but (i believe) art IS a dynamic cultural system, whether we artists like it or not. art actually DOES inspire people. and what is inspiration? it seems to me that it is basically a state of ‘this thing has been done, but i could do it differently’. if the concept of ‘dinosaur hands on a t-shirt that could be used as a disguise’ inspires people, as all good art SHOULD, then soon enough there’ll be zillions of the things around, all slightly different. it’s actually a testament to your art that you have inspired so many people! i see it like all the Calvin and Hobbes pieces floating around now. someone did it first, and people went ‘woah, yeah, that’s a great idea!’ and made their own. or the first song that used a fucking autotune – that was once a clever unique idea, people went ‘fuck ys!’ and now it’s everywhere. you can’t stop inspiration. and, as much as it might personally shit you, you don’t ACTUALLY want to stop inspiration. because that’s how cultures grow and change. you just can’t ‘own’ an idea, no matter how ace it is. which sucks for us, as artists – but is actually AWESOME as far as culture itself is concerned. i totally understand your frustration, and anger, and annoyance, and ALL of that stuff – i would feel EXACTLY the same – but culture itself doesn’t give a rat’s.

    (imagine where we’d be if the first wheel had been ‘copyrighted’… or the idea of using fire to cook something.)

    anyway – it’s a really interesting area, this whole new-fangled ‘copyright’ idea. it’ll be interesting to see what happens next. cheers man, and respect – and seriously, i’m not trying to be offensive or trolling or anything, just exploring ideas and what they might mean in the wider context of culture and evolution. so if i’ve pissed you off, i apologise!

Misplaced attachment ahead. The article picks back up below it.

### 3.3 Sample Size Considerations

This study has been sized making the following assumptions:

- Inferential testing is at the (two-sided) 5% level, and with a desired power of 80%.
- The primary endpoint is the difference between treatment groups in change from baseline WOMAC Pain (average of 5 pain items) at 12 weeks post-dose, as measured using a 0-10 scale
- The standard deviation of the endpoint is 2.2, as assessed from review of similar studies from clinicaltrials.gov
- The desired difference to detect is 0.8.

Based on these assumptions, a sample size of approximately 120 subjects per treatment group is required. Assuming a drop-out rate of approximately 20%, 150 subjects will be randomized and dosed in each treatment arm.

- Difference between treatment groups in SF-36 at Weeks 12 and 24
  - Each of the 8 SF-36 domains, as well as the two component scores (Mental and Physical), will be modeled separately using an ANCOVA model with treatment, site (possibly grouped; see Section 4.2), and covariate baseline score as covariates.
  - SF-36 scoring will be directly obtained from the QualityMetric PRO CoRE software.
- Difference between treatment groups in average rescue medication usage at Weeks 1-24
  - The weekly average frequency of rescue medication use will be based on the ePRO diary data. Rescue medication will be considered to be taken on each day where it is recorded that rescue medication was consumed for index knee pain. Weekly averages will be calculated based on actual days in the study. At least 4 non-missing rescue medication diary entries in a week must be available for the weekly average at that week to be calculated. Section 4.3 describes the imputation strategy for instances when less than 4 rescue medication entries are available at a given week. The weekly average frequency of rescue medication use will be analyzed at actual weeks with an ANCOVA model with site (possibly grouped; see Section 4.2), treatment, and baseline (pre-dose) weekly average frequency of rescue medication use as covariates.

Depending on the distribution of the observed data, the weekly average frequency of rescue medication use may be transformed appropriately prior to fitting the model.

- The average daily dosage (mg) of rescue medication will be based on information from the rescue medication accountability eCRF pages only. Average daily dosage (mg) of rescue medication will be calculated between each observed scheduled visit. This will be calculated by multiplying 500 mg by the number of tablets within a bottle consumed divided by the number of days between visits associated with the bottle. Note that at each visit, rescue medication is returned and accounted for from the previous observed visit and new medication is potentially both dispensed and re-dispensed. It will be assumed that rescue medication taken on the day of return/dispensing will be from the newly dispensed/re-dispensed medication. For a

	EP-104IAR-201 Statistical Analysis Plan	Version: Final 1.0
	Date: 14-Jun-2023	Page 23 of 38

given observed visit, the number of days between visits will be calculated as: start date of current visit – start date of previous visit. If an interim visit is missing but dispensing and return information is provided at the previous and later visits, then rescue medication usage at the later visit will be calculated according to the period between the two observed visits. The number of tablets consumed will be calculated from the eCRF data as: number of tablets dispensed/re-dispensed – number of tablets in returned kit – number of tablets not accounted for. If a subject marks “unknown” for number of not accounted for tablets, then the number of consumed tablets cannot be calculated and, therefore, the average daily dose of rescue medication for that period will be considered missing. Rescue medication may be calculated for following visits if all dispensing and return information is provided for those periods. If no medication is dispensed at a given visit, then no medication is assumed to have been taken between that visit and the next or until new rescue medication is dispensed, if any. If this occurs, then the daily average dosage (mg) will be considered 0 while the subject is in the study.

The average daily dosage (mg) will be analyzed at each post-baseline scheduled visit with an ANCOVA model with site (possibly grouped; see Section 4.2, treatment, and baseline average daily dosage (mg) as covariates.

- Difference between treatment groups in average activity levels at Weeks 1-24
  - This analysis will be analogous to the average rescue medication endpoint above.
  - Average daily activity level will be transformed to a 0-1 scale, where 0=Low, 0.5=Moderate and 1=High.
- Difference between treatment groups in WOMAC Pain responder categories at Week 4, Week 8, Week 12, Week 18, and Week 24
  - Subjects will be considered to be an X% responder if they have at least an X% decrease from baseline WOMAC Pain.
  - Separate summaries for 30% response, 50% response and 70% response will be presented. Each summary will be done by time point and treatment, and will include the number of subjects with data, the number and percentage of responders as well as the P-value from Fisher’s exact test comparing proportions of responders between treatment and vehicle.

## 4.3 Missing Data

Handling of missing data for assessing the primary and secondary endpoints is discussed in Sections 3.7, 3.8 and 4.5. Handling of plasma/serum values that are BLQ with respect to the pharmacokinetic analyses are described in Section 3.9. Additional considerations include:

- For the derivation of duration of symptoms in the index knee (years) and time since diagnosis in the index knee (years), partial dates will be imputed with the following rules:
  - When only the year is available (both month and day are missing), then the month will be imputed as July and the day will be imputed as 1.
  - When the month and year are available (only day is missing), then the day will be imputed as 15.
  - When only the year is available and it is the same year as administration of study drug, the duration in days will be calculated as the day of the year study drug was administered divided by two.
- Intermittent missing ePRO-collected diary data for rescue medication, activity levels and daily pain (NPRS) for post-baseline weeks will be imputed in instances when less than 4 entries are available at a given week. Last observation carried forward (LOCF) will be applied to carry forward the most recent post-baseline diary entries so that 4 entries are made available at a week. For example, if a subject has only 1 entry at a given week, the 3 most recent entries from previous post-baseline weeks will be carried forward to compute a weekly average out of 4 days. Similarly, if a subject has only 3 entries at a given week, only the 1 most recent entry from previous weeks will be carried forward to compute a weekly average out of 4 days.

• No need to apologise at all man, my response was probably a little more emotionally charged than I meant (chalk it up to being a touchy subject ;o)).

    I get what you’re saying, and hey, if the root of these designs is due to being inspired by my tee, I guess in an odd way it’s flattering.

    On the other hand, I like to think that inspiration should be a well that we draw from to create something new (as new as anything can be, anyway). To me, THAT takes a lot more creative blood, sweat and tears than simply duplicating someone elses concept. To be honest, I think it’s a trend that ’ all too pervasive in our culture now – reboot, remix, remake, but for god’s sake, DON’T try and create something bold and new. Can’t stop it, but hopefully as a movement it burns itself out for a while soon.

    Thanks for adding to the debate – both Peter and yourself have certainly broadened the original scope of my journal.

    – Simon Sherry